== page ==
The Two Sides of Baghdad Barriers
Monday, April 30, 2007
BAGHDAD -- Sabah Abd's fruit stand is a few feet from the concrete barrier dividing Baghdad's Sadriya market from a bus depot that was bombed April 18 in one of the deadliest attacks since U.S. and Iraqi forces launched a major operation in February to secure the capital.
"The whole world shook," said Abd, 33, recalling that the blast occurred as workers were crowding into vans and buses to go home for the day, and that it threw him to the ground, splattered with blood.
But only three days after the attack, Abd was back at his stand, charred vehicles still littering the parking area a few yards away. "My wife said, 'If you go there, I will divorce you,' but what can I do? There is no work outside," he said.
Abd decided to reopen his fruit stand because the barrier erected around the market by U.S. forces had shielded him from harm, despite the huge explosion nearby. "This wall protected us," he said.
New walls around markets and other public gathering places -- one of the most visible features of the military push to stem violence in Baghdad -- are meant to counter what U.S. commanders now consider one of the most lethal and psychologically devastating weapons in the insurgents' arsenal: vehicles that suicide attackers pack with ever more powerful explosives.
"I'm concerned about the single big events that continue to occur," said Lt. Gen. Raymond T. Odierno, the senior U.S. military operations commander in Iraq.
Although sectarian killings have decreased in Baghdad since February, when tens of thousands of U.S. and Iraqi troops began arriving, attacks with the vehicle-borne improvised explosive devices, known as VBIEDs, have increased. Supply of the weapons, which commanders liken to a low-tech precision bomb, is virtually unlimited. "It's a sophisticated network, but not a sophisticated weapon," said Maj. Gen. Joseph F. Fil Jr., commander of U.S. forces in Baghdad. "The difference is a set of keys and a driver."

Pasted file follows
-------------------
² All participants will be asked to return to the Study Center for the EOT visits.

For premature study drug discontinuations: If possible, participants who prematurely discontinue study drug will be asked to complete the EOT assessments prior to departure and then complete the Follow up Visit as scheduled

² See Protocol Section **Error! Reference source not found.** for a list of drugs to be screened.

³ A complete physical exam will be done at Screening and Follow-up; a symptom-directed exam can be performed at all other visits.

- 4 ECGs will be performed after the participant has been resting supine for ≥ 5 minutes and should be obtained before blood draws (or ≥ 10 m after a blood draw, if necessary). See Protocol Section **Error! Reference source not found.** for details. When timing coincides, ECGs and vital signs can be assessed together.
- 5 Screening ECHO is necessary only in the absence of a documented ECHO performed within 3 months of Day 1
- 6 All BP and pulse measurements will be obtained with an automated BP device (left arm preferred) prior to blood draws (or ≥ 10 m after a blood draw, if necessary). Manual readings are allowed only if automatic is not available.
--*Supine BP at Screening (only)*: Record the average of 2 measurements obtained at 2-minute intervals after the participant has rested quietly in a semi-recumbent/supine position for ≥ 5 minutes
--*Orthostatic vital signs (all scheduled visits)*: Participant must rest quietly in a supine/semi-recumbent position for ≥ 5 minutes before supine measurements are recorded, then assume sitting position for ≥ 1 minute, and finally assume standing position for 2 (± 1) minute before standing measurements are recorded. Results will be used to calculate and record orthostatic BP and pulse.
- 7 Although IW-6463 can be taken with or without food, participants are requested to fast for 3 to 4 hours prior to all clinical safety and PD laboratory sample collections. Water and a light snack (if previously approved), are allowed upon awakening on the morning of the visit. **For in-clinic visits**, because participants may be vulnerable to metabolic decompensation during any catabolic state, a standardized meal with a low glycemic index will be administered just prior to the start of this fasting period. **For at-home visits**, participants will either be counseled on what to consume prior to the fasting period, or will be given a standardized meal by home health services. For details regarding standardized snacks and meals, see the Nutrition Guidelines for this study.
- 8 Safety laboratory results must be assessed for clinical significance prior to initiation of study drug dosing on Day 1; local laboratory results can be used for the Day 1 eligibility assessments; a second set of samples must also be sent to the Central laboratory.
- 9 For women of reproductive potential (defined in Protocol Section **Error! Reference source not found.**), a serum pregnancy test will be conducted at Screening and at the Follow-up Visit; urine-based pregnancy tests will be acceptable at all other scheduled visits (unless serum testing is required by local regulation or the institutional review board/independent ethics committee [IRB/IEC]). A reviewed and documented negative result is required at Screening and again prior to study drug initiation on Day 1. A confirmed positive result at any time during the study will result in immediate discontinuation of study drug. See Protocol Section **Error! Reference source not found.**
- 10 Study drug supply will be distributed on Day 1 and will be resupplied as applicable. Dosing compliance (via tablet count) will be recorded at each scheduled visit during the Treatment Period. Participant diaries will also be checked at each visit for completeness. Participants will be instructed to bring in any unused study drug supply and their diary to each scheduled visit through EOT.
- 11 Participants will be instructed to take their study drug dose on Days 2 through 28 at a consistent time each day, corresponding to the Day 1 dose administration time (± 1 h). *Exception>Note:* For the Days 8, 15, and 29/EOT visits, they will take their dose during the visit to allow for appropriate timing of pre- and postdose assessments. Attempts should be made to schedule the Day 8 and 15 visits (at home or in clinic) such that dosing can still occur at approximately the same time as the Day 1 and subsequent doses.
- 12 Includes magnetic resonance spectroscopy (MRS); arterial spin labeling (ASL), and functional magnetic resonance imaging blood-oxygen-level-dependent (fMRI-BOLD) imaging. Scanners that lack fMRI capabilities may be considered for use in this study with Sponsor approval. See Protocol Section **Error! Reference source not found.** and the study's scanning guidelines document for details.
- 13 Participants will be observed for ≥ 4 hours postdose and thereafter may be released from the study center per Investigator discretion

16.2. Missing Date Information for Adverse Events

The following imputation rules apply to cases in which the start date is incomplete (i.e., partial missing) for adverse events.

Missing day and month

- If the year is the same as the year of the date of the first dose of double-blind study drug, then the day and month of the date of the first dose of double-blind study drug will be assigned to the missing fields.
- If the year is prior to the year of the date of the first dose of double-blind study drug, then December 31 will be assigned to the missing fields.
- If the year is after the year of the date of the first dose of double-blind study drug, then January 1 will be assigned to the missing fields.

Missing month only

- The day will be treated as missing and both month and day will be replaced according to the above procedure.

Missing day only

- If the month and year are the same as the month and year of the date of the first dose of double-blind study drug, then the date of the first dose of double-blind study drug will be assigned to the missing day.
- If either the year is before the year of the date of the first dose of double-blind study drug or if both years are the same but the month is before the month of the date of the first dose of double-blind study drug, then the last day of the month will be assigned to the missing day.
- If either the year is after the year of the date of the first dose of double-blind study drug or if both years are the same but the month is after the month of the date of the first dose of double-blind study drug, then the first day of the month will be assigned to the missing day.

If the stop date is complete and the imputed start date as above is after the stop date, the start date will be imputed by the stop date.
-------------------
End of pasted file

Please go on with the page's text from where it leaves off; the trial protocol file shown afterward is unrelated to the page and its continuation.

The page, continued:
The barriers and checkpoints have helped reduce civilian casualties by keeping vehicles away from markets, mosques and other places in Baghdad that draw crowds and limiting traffic to pedestrians, mopeds, bicycles and pushcarts. This has led some suicide bombers to detonate their vehicles in places with fewer people, U.S. military officials say.
But the fortifications have drawbacks as well as limitations. Too many roadblocks can choke off the business and community activities they are designed to safeguard. "What do we deny? What do we carefully monitor? What do we allow to flow freely?" Fil asked. Insurgents continually look for ways to attack "the next vulnerable target," as they did by bombing the bus depot outside the protected Sadriya market, he said.
The Rusafa district in eastern Baghdad is a center of markets frequented by Shiite residents and workers, and it has often been targeted in car bombings by Sunni extremist groups. U.S. troops stationed at a nearby outpost in Rusafa said the recent market bombing was so large it shook their building.
"We thought we were hit with a mortar," said Staff Sgt. Stuart Toney, 29, of Mount Morris, Ill., who works with Iraqi police and was one of the first soldiers on the scene. "VBIEDs are the Sunni method of madness."
Minutes later, Lt. Ian Edgerly, 24, of the 82nd Airborne Division, approached the bomb site, past people wheeling out burned corpses in carts, and quickly encountered a hostile crowd. "People were starting to call us names, all sorts of profanities," said Edgerly, of Austin. "They were blaming the coalition" for not protecting them, he said. Edgerly and other U.S. troops blocked off the area but kept their distance.